“It is also a work that lays out the artist’s whole process and that seems highly appropriate for an academy.”
Writing in the Spectator last month, art critic Martin Gayford was equally unhappy at the idea of the loss of the Tondo: “The RA has sometimes seemed unsure of what to do with it,” he admitted, but concluded: “The rationale, saving jobs and securing the RA’s financial future, is comprehensible. But I suspect that it would be a big mistake.”
Over at the Victoria and Albert Museum the feasibility of editing down the collection is perhaps more obvious. Twenty years ago the former director Mark Jones and the late Matthew Evans, then chairman of the Museums, Libraries and Archives Council, debated how best to deal with the crates and crates of artefacts and design objects held in permanent storage. From this was born the idea of putting the V&A stores on show at a new site in east London, as a kind of behind-the-scenes glimpse. The current director Tristram Hunt says plans for V&A East are on track.
“We have all these fantastic items that people will be able to come and see. It shows that with the right kind of thinking you can turn the issue around and make it an attraction in its own right, especially for researchers, without having to sell anything off,” he said.
In America, strict guidelines that prevented such sell-offs were lifted this spring. Art collections in Syracuse, Indianapolis, Fort Worth and Laguna Beach, among others, have offered works for sale during a two-year “window” intended to help galleries and museums survive the devastating Covid-19 period.
Yet planned sales by the Brooklyn Museum and the Baltimore Museum of Art have provoked widespread protests. In Baltimore two artists on the gallery’s board of trustees resigned and a couple of leading benefactors withdrew support as a result of the agreed sale of Andy Warhol’s Last Supper and two other modern works. The Sotheby’s sale, which was called off with only two hours to go last month, would have raised $65m to spend on re-balancing the museum’s collection in favour of work from more diverse artists. It would also have gone, it was claimed, on improving staff salaries and conservation costs. Art is not for hoarding, argued Baltimore curators Asma Naeem and Katy Siegel: “Museums are not mausoleums or treasure houses, they are living organisms, oriented to the present as well as the past.”
In an attempt to clarify the position in America, Brent Benjamin, president of the Association of Art Museum Directors, publicly welcomed Baltimore’s decision.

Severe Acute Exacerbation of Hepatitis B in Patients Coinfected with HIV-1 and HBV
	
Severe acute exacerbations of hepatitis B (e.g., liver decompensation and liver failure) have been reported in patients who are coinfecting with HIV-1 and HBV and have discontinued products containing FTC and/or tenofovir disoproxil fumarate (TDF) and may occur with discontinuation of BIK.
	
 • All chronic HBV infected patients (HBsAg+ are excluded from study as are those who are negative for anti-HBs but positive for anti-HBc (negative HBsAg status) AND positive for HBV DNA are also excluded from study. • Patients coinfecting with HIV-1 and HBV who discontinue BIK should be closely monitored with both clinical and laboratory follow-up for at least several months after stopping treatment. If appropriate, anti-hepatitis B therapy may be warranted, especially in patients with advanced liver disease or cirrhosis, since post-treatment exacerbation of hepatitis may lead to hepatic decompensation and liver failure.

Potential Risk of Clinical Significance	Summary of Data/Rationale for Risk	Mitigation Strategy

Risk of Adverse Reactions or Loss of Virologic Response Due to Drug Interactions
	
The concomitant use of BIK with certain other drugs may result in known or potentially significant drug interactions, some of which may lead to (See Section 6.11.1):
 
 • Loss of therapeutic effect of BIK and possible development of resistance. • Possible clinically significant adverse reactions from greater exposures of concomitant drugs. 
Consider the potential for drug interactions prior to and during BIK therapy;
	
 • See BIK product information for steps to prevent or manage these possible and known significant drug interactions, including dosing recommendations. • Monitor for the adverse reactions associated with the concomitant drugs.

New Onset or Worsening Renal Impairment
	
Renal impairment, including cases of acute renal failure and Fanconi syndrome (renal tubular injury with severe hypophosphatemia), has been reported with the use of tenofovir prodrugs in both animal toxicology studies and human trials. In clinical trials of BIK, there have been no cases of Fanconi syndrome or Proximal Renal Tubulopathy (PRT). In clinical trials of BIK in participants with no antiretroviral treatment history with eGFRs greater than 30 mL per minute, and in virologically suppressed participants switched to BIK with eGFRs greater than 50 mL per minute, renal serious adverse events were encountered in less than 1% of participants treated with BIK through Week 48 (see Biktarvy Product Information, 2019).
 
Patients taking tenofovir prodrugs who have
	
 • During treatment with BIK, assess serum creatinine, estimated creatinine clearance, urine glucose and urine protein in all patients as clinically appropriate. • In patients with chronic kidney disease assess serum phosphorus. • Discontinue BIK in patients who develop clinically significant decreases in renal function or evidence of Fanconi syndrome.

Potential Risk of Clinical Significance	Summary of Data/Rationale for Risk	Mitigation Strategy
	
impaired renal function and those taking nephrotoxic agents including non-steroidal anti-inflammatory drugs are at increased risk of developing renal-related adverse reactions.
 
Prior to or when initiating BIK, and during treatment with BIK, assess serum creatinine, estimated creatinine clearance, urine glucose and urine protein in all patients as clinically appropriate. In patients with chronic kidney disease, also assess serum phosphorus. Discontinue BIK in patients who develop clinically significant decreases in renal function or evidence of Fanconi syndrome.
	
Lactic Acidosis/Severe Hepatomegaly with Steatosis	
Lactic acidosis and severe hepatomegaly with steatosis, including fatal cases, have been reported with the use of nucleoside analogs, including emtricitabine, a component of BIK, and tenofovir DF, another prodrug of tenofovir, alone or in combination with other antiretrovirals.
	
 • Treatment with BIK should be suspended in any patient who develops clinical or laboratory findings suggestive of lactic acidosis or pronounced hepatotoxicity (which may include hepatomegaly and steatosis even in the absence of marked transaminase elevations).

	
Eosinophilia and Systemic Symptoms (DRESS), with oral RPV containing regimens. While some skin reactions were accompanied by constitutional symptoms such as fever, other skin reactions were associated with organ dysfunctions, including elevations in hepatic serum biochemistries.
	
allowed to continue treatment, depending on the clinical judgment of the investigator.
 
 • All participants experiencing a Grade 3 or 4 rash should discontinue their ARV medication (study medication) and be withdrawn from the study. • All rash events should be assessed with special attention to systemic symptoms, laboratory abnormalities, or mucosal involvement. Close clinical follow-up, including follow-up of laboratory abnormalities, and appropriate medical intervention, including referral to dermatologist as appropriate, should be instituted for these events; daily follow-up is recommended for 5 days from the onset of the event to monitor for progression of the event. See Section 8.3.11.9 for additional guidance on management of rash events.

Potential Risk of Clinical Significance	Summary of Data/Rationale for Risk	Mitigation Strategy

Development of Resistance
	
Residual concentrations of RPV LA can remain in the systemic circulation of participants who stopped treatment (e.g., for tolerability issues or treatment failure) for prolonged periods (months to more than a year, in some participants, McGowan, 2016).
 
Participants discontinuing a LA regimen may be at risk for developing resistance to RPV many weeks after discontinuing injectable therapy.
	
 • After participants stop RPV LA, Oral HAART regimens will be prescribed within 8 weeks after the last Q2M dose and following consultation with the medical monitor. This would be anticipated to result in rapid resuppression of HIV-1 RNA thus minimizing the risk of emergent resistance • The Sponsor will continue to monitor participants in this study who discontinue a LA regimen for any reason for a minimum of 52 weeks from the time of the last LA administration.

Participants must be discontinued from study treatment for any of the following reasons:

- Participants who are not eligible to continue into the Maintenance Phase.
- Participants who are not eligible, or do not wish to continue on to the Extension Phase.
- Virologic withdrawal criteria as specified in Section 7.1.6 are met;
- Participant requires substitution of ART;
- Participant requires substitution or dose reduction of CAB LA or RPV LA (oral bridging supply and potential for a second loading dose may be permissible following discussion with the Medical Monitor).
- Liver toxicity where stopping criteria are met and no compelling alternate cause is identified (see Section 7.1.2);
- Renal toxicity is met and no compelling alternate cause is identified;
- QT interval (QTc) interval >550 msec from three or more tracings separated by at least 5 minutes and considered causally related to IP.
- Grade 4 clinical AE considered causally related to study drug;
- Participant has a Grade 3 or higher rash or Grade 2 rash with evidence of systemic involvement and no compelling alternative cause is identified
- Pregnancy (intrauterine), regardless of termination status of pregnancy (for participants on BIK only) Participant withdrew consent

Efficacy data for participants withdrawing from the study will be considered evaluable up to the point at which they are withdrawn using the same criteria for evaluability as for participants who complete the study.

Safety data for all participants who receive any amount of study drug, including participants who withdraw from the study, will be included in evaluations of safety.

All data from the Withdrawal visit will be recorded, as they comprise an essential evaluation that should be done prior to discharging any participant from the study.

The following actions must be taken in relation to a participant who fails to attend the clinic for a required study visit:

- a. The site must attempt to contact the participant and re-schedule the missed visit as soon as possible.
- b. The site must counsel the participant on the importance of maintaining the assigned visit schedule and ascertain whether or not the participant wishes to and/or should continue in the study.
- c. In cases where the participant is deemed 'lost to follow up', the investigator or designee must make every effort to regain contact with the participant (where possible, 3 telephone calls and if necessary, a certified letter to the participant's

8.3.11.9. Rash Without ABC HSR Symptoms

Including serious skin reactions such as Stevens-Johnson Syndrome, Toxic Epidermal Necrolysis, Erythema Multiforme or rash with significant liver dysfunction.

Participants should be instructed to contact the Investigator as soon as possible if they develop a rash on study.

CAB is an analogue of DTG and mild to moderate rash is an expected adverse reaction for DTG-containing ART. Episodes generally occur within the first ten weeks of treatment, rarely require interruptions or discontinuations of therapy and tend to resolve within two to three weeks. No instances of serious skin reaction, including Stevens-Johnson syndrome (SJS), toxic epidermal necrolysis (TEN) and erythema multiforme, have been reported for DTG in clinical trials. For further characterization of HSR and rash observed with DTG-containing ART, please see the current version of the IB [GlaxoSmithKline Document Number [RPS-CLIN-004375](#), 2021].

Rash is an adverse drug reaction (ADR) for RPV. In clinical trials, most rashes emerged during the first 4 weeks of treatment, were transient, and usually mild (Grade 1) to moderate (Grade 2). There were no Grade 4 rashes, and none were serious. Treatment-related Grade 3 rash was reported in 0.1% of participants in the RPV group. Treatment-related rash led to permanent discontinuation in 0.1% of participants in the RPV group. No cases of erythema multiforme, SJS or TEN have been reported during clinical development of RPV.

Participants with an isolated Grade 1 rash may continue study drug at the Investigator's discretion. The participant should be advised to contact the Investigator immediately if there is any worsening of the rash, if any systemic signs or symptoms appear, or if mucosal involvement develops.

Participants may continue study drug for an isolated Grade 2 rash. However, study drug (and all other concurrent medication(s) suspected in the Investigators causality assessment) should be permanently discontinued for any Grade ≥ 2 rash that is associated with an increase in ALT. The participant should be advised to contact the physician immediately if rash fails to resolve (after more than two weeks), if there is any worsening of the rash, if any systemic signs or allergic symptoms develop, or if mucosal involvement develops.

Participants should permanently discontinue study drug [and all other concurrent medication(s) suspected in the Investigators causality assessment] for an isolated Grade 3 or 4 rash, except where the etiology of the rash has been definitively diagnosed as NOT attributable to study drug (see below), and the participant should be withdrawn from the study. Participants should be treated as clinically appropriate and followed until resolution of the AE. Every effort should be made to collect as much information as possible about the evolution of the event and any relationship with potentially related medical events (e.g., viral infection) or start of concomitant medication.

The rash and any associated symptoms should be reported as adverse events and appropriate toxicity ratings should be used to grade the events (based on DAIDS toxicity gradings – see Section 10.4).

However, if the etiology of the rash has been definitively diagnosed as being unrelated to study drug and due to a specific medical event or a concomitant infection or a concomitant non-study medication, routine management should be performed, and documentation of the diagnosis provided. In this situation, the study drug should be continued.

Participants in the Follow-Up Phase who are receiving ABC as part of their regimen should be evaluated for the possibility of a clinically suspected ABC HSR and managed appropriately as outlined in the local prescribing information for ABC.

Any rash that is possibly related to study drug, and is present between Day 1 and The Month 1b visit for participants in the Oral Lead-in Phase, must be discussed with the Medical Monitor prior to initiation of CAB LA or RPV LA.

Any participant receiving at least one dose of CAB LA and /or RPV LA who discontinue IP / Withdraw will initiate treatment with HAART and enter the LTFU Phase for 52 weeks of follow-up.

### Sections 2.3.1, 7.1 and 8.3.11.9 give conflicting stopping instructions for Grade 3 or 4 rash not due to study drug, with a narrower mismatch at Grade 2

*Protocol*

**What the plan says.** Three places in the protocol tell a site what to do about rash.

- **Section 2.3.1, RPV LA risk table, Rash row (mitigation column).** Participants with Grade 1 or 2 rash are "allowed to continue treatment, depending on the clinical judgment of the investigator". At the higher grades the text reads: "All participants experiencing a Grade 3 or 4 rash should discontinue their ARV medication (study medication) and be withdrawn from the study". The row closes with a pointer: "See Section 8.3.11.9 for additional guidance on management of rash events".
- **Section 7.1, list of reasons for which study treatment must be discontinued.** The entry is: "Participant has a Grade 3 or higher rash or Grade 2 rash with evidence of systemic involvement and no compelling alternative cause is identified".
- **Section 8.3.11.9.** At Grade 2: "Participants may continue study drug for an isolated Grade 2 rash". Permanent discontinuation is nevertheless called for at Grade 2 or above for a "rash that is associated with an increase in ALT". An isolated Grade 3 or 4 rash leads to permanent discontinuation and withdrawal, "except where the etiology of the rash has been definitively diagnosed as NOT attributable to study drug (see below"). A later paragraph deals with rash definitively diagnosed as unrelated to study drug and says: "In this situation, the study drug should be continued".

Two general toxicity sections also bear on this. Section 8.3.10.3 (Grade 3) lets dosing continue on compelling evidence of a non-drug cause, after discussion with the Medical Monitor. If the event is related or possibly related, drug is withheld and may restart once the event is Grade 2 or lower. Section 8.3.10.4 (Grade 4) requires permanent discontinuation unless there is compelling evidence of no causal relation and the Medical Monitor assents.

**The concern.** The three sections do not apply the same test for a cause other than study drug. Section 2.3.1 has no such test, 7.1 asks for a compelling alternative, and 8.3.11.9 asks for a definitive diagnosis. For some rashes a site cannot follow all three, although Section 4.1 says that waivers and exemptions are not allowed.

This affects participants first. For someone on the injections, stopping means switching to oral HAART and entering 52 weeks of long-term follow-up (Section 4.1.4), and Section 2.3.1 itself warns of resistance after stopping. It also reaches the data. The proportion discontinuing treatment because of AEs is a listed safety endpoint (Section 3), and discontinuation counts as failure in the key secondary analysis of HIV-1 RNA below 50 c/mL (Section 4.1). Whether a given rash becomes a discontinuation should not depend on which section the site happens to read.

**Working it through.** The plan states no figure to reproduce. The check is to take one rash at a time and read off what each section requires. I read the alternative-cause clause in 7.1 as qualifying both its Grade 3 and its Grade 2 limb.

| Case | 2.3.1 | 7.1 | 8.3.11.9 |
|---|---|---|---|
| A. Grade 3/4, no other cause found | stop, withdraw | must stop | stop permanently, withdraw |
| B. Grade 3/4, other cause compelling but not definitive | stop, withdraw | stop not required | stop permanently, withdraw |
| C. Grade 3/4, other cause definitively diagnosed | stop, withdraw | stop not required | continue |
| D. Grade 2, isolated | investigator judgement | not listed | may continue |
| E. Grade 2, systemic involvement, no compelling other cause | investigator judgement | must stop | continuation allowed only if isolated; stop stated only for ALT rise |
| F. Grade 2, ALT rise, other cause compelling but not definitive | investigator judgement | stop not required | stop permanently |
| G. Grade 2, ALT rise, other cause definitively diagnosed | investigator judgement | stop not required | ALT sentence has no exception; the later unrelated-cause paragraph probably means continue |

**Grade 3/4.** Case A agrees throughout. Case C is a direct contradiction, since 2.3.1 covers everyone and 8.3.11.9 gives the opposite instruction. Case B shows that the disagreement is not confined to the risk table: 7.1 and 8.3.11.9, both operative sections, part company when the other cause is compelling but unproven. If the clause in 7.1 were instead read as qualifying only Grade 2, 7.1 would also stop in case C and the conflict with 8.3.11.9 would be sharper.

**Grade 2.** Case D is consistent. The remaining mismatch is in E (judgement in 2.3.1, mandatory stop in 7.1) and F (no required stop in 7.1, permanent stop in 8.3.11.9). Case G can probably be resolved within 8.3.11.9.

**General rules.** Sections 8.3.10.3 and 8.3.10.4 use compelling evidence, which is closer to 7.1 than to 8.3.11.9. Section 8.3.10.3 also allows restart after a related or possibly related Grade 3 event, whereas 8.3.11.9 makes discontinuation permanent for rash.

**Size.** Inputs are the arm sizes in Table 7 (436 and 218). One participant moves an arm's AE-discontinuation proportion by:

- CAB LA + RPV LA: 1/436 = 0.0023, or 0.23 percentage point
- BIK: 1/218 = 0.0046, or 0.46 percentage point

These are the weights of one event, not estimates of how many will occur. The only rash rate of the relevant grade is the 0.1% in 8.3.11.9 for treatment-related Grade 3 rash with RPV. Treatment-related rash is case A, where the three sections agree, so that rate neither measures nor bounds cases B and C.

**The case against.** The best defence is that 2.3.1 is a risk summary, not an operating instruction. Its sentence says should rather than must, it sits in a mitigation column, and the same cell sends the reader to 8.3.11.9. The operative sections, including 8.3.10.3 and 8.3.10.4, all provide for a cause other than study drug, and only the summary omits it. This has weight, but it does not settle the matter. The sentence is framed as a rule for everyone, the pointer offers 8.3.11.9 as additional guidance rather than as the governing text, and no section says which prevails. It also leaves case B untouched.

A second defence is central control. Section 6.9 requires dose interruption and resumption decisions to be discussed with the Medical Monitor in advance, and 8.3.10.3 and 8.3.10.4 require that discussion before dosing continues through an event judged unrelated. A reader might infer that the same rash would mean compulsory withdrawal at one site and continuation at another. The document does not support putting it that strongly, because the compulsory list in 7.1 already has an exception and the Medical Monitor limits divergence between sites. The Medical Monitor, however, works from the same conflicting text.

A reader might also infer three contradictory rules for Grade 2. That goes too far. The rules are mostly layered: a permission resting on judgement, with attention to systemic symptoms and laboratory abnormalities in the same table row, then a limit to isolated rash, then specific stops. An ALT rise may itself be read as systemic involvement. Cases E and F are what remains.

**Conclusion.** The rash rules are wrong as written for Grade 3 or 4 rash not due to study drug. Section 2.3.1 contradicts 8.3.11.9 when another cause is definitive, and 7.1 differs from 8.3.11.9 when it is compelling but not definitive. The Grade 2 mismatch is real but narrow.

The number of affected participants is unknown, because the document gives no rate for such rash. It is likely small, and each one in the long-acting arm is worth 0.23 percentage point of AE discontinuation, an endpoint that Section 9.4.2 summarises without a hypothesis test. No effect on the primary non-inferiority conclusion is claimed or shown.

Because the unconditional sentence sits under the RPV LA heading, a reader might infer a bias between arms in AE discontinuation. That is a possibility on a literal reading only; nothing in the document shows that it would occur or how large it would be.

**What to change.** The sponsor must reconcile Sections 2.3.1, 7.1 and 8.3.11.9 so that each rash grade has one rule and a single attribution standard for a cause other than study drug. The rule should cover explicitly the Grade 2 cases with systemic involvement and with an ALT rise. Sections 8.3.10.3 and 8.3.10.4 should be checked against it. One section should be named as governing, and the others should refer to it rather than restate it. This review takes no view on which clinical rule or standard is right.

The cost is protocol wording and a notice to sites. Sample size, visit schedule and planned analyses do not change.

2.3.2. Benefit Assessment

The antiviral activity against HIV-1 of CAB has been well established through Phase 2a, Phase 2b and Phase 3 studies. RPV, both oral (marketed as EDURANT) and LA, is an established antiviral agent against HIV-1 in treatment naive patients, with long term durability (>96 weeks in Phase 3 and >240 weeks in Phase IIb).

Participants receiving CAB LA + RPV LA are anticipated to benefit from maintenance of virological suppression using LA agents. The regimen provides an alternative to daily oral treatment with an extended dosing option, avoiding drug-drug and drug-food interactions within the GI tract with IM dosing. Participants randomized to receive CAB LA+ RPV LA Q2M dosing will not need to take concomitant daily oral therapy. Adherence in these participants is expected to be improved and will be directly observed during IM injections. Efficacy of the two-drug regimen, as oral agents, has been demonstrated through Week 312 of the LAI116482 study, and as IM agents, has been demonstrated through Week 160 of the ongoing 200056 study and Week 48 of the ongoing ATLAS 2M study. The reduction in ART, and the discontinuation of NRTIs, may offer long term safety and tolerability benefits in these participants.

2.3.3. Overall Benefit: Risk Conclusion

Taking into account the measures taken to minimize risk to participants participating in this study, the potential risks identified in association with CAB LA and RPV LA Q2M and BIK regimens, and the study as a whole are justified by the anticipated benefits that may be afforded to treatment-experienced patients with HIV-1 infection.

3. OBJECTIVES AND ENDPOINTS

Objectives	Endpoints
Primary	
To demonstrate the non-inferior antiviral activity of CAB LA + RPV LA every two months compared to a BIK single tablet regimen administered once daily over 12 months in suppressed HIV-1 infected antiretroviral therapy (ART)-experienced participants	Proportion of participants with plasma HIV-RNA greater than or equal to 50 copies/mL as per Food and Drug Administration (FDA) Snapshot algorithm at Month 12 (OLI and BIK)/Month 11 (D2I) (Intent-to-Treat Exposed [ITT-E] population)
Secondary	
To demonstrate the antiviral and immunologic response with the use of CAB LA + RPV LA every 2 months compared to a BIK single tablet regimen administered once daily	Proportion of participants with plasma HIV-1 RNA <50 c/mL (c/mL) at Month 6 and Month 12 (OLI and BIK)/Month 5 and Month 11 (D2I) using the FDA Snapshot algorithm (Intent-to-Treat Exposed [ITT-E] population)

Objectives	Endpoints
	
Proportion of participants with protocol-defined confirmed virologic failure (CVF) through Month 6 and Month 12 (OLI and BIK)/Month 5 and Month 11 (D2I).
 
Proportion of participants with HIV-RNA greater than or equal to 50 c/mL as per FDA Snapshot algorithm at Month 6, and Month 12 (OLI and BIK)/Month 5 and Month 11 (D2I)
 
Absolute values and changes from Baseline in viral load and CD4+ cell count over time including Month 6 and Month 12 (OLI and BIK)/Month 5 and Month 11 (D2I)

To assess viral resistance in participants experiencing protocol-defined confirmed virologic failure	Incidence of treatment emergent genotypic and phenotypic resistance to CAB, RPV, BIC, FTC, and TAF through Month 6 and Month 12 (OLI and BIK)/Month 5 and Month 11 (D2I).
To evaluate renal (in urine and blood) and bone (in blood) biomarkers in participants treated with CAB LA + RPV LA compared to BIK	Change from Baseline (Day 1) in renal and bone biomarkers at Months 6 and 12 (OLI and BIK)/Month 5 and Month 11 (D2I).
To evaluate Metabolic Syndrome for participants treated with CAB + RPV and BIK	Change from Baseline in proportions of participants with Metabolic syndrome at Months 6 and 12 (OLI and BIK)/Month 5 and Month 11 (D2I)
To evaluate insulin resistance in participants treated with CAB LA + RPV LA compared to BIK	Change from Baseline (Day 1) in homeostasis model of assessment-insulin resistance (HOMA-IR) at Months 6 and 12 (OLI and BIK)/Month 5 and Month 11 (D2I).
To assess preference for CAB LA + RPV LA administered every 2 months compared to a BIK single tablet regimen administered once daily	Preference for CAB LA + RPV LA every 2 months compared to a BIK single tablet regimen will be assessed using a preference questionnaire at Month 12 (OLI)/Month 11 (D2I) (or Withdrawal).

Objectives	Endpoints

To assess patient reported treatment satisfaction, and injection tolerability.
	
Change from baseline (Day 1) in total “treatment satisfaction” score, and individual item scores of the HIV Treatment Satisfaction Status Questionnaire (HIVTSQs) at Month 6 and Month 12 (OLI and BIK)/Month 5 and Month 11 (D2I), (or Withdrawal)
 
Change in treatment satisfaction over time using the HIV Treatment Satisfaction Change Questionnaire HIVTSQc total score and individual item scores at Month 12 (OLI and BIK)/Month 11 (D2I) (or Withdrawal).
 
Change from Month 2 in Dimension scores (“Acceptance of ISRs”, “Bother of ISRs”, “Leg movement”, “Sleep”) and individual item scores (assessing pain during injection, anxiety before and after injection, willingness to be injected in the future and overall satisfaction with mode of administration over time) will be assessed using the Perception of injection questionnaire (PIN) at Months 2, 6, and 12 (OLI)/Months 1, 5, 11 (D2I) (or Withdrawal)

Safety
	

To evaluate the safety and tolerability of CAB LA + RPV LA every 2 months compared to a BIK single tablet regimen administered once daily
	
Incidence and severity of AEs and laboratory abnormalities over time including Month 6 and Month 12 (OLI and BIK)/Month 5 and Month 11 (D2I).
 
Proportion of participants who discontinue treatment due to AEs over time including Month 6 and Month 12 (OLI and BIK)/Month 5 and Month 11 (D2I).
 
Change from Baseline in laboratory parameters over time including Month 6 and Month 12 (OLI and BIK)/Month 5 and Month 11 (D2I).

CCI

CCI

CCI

“I am gratified to learn that the Baltimore Museum of Art has decided to reverse course,” he wrote. “As we have said consistently, our April 2020 resolutions were not intended to address needs beyond current, pandemic-related financial challenges.”
Yet on the same night, Brooklyn Museum raised almost $20m from the sale of seven works by artists including Henri Matisse, Joan Miró and Claude Monet. The museum in New York had laid off 7% of its staff this summer.
“The Monet happens to be lovely but is not one of his great works nor close to the best in our collection,” its director, Anne Pasternak, said.
This month the leading international curator Francesco Bonami told ArtNews he believed the current debate might have a silver lining if it persuaded more galleries to focus on improved programming rather than on growth.
“I don’t see anything wrong in selling work with a high market value that an institution considers redundant,” he said, adding: “Before a museum decides to sell its collection assets, it should first reduce other often exaggerated costs and maybe cancel a useless expansion.”
Like Bonami’s criticisms, Gladwell’s attack on the “dragon psychology” of major cultural institutions is really an attempt to shake up the sheltered complacency they detect. Perhaps, then, it is not too cynical to suggest that some of the controversial high-profile sales of work this year are at least in part designed as public sacrifices that may win over hearts and minds at a time of austerity. Announcing the sale of Hockney’s 1971 Portrait of Sir David Webster, the illustrious former general administrator of the Royal Opera House, Alex Beard, chief executive at Covent Garden, told the Observer he knew it was important to make it clear to government and to potential donors that an institution often regarded as wealthy was willing to feel some real pain.
The painting, which had originally been paid for with staff donations, sold at Christie’s for the lower end of its estimate at £11m, or £12.8m with fees. There is speculation that the buyer was David Ross, the founder of Carphone Warehouse, and the man who promoted the idea of selling the painting when he took over as chair of the opera house this summer. Ross is known to collect Hockneys. Christie’s, however, is protecting the buyer’s anonymity.
Art experts now wonder whether the art market will soon be flooded and sale values pushed down. But this looks unlikely in Britain, where museum ownership still adds lustre to the provenance of a lot.
A more pressing danger is that future visitors to Britain’s smaller galleries will have fewer chances to bump into the life-size work of a renowned artist like Rodin.